So you’re starting to get sick of bottling and want to switch to kegs, but have come to realize they come in all shapes and sizes and you’re not sure which is right for you? Some homebrewers have no preference between ball lock kegs vs. pin lock kegs - while for others it’s as much of a preference as Coke vs. Pepsi. Let’s dive into your options.
A Little Keg History
Before homebrewed beer, these kegs actually were used by Coke and Pepsi. The two soda companies used different styles for their pre-mix (before switching to bags); Pepsi used ball lock and Coke used the pin lock “corny” kegs (originally made by Cornelius, Inc). When the soda companies stopped using cornelius kegs Coke seems to have recycled or destroyed most of their kegs, whereas Pepsi does not seem to have made an effort to destroy them. Over the years the local Pepsi distributors sold their old keg inventory to homebrew supplies when they came calling, which is why for years most homebrewers used exclusively Pepsi’s ball lock kegs.
What’s in a Name?
Okay, but why do we call them ball lock or pin lock kegs? Ball lock kegs use a ring of ball bearings to secure gas and liquid connections to the keg, while pin lock kegs use pins on the keg fittings to secure the gas and liquid line fittings to the kegs (two pins for gas-in, three pins for liquid-out).
The Main Differences Between the Kegs
Both kegs come in various sizes (1.75, 2.5, 3, 5, & 10 gallon), but most homebrewers use the 5 gallon kegs, so that’s what we’ll be focusing on.
Pin lock kegs are shorter and wider, while ball lock kegs are taller and skinnier. For some, this difference may be completely irrelevant, while for others - it can mean fitting another keg into the kegerator. So be sure to measure your keg storage space and understand the kegs size implications before choosing between ball lock or pin lock kegs.
A ball lock keg dimensions are approximately 25” tall x 8.5” in diameter, while pin lock kegs are approx 22” tall x 9” in diameter. Both will hold 5 gallons, or about 40 pints of your favorite homebrew.
Another difference is that ball lock kegs have a pressure relief valve (PRV) on the keg lid, while pin lock kegs typically do not. Pin lock kegs must instead be depressurized by pressing down on the center of the gas connection keg post. This is usually not an issue, but some homebrewers find it troublesome.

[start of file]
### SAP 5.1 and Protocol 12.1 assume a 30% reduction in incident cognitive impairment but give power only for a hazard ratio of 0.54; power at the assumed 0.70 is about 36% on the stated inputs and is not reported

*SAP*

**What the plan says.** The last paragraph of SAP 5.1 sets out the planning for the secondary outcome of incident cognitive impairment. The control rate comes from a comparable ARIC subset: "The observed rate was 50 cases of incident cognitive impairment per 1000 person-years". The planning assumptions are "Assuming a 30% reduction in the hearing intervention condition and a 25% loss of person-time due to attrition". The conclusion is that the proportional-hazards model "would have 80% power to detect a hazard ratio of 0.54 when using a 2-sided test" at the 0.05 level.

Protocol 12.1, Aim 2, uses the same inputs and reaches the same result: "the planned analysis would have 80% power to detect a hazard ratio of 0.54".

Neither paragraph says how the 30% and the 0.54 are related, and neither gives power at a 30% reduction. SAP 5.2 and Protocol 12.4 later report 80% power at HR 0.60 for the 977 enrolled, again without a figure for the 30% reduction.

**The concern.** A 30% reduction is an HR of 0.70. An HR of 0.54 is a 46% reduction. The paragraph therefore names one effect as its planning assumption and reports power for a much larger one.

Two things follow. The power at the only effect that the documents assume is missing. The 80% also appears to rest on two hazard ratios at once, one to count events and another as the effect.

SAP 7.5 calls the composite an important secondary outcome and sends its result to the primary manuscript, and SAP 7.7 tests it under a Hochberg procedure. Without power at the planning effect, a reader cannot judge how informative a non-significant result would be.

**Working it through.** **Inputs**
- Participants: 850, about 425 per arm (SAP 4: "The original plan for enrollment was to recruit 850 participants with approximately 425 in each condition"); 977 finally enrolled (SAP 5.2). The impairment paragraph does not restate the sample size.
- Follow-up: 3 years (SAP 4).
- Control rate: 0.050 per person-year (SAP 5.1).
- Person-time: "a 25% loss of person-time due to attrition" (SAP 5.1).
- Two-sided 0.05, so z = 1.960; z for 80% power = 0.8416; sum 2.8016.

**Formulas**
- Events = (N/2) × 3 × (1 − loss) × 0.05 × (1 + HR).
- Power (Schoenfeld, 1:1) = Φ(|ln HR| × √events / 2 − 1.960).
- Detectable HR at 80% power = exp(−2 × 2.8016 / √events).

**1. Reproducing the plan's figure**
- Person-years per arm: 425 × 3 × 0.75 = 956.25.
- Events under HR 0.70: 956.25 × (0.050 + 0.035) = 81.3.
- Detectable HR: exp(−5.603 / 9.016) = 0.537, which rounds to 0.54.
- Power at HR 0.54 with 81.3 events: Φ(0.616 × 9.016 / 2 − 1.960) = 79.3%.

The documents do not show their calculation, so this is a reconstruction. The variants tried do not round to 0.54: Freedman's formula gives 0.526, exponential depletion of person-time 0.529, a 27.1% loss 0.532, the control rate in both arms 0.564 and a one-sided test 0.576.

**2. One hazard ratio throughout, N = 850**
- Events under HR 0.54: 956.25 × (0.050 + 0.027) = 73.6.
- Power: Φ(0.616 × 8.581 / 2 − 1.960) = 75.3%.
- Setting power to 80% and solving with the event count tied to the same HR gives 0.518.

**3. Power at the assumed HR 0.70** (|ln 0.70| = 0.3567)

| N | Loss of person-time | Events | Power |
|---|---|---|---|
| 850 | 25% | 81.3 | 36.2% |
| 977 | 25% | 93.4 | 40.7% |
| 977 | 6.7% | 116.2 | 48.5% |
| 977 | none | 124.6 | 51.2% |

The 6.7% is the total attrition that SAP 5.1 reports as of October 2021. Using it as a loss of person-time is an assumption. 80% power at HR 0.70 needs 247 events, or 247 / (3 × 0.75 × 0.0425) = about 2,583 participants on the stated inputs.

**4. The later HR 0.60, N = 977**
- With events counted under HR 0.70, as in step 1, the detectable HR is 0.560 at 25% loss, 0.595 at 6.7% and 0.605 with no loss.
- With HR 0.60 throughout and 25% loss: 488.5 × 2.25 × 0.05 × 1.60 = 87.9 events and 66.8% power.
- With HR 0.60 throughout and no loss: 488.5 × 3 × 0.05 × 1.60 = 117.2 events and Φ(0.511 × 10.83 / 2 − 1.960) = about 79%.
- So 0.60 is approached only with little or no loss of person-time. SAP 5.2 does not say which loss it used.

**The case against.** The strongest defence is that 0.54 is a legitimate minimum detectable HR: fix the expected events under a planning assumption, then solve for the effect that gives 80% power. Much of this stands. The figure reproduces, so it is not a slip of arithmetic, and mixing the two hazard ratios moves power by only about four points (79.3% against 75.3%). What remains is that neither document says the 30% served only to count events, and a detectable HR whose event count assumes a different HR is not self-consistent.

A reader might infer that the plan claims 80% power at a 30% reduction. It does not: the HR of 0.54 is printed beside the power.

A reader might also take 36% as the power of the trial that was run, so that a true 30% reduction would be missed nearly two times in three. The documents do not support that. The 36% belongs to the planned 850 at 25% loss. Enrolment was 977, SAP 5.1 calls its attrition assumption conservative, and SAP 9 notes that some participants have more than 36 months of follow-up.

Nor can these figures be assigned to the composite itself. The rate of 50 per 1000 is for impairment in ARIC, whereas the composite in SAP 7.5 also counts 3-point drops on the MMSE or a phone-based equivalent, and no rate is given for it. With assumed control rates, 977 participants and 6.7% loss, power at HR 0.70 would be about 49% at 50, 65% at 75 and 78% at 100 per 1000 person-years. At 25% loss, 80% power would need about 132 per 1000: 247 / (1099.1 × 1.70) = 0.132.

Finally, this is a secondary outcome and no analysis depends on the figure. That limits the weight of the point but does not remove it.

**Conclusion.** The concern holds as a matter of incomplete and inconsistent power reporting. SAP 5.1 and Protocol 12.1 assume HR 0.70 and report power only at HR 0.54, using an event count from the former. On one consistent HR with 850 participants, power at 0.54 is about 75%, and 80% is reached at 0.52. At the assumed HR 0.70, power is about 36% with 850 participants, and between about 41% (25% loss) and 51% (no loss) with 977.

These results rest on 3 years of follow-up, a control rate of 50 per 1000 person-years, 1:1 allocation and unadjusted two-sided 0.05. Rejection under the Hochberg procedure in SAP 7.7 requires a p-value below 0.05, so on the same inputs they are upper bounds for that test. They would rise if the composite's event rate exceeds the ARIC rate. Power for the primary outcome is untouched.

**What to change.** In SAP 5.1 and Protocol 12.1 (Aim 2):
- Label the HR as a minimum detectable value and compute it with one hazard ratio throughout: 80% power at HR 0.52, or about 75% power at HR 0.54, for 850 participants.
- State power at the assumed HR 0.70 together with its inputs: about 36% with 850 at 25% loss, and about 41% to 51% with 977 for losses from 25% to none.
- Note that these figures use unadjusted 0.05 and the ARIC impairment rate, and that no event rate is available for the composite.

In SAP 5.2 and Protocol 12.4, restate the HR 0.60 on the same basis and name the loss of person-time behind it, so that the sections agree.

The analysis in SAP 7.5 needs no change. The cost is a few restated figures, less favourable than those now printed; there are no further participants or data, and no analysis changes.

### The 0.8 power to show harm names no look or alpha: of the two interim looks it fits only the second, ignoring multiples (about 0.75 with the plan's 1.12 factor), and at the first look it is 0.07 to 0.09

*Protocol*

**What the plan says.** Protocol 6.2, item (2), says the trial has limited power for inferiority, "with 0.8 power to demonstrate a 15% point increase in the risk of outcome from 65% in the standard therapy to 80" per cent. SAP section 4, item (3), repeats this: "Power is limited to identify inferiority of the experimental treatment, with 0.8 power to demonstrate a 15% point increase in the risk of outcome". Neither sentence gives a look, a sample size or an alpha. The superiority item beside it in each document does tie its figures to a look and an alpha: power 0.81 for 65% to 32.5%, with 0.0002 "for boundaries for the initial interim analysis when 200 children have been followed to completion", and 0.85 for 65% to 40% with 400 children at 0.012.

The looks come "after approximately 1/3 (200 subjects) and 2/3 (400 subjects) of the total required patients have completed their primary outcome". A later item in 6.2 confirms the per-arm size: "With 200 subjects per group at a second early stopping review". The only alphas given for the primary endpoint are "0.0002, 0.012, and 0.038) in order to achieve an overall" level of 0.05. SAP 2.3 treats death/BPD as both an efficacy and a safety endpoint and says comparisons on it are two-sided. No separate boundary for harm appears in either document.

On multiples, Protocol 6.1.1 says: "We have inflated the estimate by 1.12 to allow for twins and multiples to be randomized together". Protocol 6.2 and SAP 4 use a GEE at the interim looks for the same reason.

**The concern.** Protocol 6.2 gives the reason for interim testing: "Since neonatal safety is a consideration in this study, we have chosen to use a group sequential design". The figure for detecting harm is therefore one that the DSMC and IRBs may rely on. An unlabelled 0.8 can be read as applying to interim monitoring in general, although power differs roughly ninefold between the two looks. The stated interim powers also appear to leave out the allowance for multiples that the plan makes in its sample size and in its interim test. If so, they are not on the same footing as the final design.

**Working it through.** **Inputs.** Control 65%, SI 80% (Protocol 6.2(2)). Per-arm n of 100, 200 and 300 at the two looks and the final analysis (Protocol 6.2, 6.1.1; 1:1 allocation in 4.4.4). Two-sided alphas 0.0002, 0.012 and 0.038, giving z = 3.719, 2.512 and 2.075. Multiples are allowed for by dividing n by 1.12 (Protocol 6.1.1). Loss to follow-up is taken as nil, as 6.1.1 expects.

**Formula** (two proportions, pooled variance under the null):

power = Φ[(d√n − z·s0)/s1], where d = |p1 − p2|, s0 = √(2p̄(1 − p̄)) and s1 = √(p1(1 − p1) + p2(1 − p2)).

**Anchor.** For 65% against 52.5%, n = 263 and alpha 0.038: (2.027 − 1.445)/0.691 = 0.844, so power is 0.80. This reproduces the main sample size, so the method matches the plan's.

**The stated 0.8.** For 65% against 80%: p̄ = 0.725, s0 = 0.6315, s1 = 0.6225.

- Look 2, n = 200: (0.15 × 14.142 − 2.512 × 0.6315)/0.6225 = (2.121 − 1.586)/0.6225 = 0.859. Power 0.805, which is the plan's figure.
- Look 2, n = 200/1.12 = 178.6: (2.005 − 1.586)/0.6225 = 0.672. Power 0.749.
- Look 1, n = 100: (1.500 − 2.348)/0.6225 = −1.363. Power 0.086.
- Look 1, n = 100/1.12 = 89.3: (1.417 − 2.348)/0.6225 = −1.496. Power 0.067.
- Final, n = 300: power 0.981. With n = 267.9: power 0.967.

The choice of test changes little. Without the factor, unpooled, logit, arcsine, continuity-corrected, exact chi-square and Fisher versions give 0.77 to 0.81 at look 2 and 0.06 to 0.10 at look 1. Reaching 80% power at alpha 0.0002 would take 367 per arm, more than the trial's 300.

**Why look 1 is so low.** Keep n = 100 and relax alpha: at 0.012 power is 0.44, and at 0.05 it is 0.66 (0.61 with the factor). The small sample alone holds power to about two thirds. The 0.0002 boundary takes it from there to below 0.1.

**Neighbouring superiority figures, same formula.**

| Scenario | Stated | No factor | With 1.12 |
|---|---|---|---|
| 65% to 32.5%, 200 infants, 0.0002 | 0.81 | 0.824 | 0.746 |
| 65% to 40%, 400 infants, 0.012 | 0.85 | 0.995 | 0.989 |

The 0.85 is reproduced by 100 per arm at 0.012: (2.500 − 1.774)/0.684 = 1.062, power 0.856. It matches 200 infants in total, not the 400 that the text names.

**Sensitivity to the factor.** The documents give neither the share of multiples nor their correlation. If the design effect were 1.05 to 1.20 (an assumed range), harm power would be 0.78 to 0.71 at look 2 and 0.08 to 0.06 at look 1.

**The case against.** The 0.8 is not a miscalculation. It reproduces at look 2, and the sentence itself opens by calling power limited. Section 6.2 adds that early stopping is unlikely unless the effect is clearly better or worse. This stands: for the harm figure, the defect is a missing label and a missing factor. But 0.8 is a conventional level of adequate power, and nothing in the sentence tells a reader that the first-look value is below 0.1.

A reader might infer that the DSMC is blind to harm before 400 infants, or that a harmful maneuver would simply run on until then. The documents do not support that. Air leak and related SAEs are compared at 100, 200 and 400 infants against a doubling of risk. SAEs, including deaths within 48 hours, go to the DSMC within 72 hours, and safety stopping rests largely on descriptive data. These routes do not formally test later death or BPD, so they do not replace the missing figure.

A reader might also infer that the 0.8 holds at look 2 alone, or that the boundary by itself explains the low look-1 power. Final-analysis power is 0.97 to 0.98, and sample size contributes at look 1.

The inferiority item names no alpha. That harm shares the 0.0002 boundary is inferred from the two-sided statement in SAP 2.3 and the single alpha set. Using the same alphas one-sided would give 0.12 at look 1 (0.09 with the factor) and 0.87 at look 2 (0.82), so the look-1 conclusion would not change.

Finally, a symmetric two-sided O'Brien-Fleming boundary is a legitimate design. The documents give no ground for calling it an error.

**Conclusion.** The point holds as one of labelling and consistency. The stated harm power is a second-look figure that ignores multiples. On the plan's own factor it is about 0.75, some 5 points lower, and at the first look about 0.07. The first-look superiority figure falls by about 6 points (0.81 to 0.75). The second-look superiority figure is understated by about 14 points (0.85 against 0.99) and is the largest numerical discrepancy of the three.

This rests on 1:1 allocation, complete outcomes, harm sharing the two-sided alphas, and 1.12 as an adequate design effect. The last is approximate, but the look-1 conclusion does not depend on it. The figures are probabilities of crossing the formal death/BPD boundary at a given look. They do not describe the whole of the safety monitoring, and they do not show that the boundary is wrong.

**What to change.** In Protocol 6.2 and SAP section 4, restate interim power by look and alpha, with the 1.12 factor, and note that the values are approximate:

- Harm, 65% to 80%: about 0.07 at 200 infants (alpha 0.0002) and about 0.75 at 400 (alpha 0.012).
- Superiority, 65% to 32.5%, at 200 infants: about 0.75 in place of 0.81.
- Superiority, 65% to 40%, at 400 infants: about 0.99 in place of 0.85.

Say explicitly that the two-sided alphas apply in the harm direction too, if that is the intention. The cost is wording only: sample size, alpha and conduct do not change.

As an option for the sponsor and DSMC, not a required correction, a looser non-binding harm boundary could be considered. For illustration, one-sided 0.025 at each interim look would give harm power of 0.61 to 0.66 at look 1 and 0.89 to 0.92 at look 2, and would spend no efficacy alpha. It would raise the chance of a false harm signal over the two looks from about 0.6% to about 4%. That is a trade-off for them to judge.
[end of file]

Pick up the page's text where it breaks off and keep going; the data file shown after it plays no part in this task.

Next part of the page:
Decision Time: Both Keg Styles Get the Job Done, So Which Should You Choose?
Ball lock and pin lock kegs are actually more similar than not - both have gas and liquid dip tubes, both will keep your beer carbonated, both save you from bottling, and make your brew cave look extra legit. Most homebrewers will tell you that neither is necessarily better, but there are some reasons to choose one over the other.
All or at least most newly manufactured kegs are ball lock kegs, which makes it easier to find parts. On the other hand pin lock kegs are great because you always know which connection post is which - two pins for “gas-in” and three pins for “liquid out”. Ball locks can be a little more expensive, but also easier to find as most brewing equipment has traditionally been designed for ball lock kegs. There are pin-to-ball conversion kits, but not really the other way around.
Which Type of Keg is For You?
If you’re still wondering, “okay, so which one should I get?” We can’t exactly tell you which homebrew keg is better as they both have pros and cons. It mostly comes down to the space you have in your kegerator/keezer, the cost, and which is easier for you to find.
If you do need new keg parts, our guide on How to Choose the Right Keg Parts will come in handy.
Ready to start kegging your homebrew? Check out our video course Kegging 101: Introduction to Kegging.
Read More About Kegging and Bottling Beer:
How to Carbonate Beer - An overview on carbonating beer in bottles and kegs
View our Priming Sugar Calculator for bottling homebrew.